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The Golden Horde (1951)

6.6
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Ratings: 6.6/10 from 59 users  
Reviews: 2 user | 2 critic

The princess of Samarkand and an English knight confront the armies of Ghengis Khan.

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Title: The Golden Horde (1951)

The Golden Horde (1951) on IMDb 6.6/10

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Cast

Complete credited cast:
...
Princess Shalimar
...
Sir Guy of Devon
...
Raven the Shaman
...
Juchi, Son of Genghis Khan
Howard Petrie ...
Tugluk
Richard Egan ...
Gill
Marvin Miller ...
Donald Randolph ...
Torga
...
Lailee
Poodles Hanneford ...
Friar John
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Storyline

In 1220, a small band of English crusaders arrives at Samarkand in Central Asia, just as the city and its ruling princess are threatened by the hordes of Genghis Khan. Lovely Princess Shalimar hopes to thwart the conqueror by guile, while Sir Guy wants to put up a brave (if ultimately hopeless) fight. Despite a mutual attraction, their conflicting projects threaten any hope of success either might have had alone. Fast-moving; bears little relation to history. Written by Rod Crawford <puffinus@u.washington.edu>

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Action | Adventure

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Release Date:

October 1951 (USA)  »

Also Known As:

The Golden Horde of Genghis Khan  »

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(Technicolor)

Aspect Ratio:

1.37 : 1
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User Reviews

 
THE GOLDEN HORDE (George Sherman, 1951) **1/2
3 May 2011 | by (Naxxar, Malta) – See all my reviews

I was only vaguely familiar with this colorful (albeit low-budgeted) epic from Universal dealing with Samarcand's resistance to the onslaught of the titular army, commandeered by the legendary Genghis Khan. The plot is unusual in that their come-uppance occurs largely through a woman's shrewdness; in fact, while the expected skirmishes are certainly there, the hero is not very flatteringly depicted: he is boorish Crusader David Farrar who arrives upon the scene with his men (chief among them a pre-stardom Richard Egan) presumptuously intent on taking charge of the situation – since the city is ruled by a girl (Ann Blyth, petite but effective nonetheless in portraying her character's iron-willed disposition)!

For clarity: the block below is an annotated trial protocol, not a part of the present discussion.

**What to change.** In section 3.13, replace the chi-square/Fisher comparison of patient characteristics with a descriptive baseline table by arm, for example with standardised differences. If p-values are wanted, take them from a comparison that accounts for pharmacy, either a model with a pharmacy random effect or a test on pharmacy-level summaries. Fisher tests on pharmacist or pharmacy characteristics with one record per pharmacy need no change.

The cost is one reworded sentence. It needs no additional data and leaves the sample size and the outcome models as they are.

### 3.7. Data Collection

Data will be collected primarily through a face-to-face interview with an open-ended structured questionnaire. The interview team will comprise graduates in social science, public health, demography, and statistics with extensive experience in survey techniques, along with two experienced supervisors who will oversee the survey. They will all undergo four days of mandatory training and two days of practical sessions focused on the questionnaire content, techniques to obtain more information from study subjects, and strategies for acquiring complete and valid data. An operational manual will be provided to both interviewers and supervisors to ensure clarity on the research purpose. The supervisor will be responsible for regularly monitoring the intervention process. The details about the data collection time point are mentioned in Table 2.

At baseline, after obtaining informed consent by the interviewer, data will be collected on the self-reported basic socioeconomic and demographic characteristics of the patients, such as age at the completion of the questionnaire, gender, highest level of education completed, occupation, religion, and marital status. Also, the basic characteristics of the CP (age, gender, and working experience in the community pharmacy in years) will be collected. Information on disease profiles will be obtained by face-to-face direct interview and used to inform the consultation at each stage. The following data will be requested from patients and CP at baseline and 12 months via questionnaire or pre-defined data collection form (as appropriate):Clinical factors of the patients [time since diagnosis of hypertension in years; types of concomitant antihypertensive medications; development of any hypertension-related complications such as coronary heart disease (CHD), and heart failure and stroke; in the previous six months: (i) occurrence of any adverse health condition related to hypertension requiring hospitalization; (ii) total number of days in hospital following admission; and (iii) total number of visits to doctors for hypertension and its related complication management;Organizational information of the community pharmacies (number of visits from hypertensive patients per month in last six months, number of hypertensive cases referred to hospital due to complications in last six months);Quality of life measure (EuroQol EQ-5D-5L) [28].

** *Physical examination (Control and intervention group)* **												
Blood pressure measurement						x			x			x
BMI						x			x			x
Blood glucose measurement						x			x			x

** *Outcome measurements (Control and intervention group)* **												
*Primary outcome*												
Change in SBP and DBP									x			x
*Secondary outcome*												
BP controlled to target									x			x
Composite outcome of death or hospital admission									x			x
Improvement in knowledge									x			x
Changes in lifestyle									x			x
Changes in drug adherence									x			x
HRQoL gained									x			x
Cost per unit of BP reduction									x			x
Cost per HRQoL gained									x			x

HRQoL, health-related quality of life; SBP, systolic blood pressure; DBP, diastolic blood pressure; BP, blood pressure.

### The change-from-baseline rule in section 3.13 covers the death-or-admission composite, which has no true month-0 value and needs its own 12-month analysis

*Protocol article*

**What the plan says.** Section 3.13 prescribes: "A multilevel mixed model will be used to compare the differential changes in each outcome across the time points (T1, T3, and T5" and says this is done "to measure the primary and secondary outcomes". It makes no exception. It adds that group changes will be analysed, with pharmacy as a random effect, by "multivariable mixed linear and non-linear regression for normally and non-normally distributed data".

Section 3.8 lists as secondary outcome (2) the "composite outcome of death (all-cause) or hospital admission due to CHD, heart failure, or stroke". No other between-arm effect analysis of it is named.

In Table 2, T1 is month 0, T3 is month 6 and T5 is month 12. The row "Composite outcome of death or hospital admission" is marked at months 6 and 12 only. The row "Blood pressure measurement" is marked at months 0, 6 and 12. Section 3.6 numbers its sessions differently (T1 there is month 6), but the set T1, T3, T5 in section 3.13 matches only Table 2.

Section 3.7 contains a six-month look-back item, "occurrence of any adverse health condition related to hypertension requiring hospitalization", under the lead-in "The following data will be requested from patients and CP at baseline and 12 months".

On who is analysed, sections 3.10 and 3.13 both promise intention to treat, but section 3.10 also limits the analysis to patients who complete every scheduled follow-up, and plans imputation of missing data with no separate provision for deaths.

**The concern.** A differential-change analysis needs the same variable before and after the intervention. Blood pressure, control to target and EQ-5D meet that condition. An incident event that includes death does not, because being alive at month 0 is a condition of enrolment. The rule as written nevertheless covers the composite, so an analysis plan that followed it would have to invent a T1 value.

Her plan is to have the Khan's two envoys (one of them his own son) clash when she offers herself to one of them as ransom for the city's deliverance!; while an accompanying Shaman (played by genre regular George Macready, but almost unrecognizable behind the almond-eyed make-up!) tries to calm the waters and make them see the wiliness of her proposal, like Farrar himself, they are too obstinate and proud to act sensibly! Typically, the protagonists themselves start off on the wrong foot (early on, he admonishes Blyth's male subjects for even accepting to be subservient to a member of the opposite sex and, what is more, openly considers her suggestions of what action is to be taken as "half-witted"!) but, before long, predictably (or, if you like, as dictated by Hollywood in those times) they find they cannot live without one another!

For good measure, Blyth's castle is fitted with a variety of secret passages which are, subsequently, often resorted to in order to save the battered hide of Farrar's knights (needless to say, though brute force takes the upper hand at first, eventually it has to accede to the hidden powers – and not just the obvious physical attributes – that a female, invariably, is better equipped to supply)! In the end, the Khan decides that Samarcand is not for him (thanks also to a prophecy that forbids him personally physical entrance into the city?) and takes it on the lam. The film looks good (belying its humble pedigree) and, at just 73 minutes, certainly does not overstay its welcome; however, the repetition pertaining to Farrar's pig-headedness and the two deluded romantic contenders' squabbling does tax one's patience somewhat on occasion...


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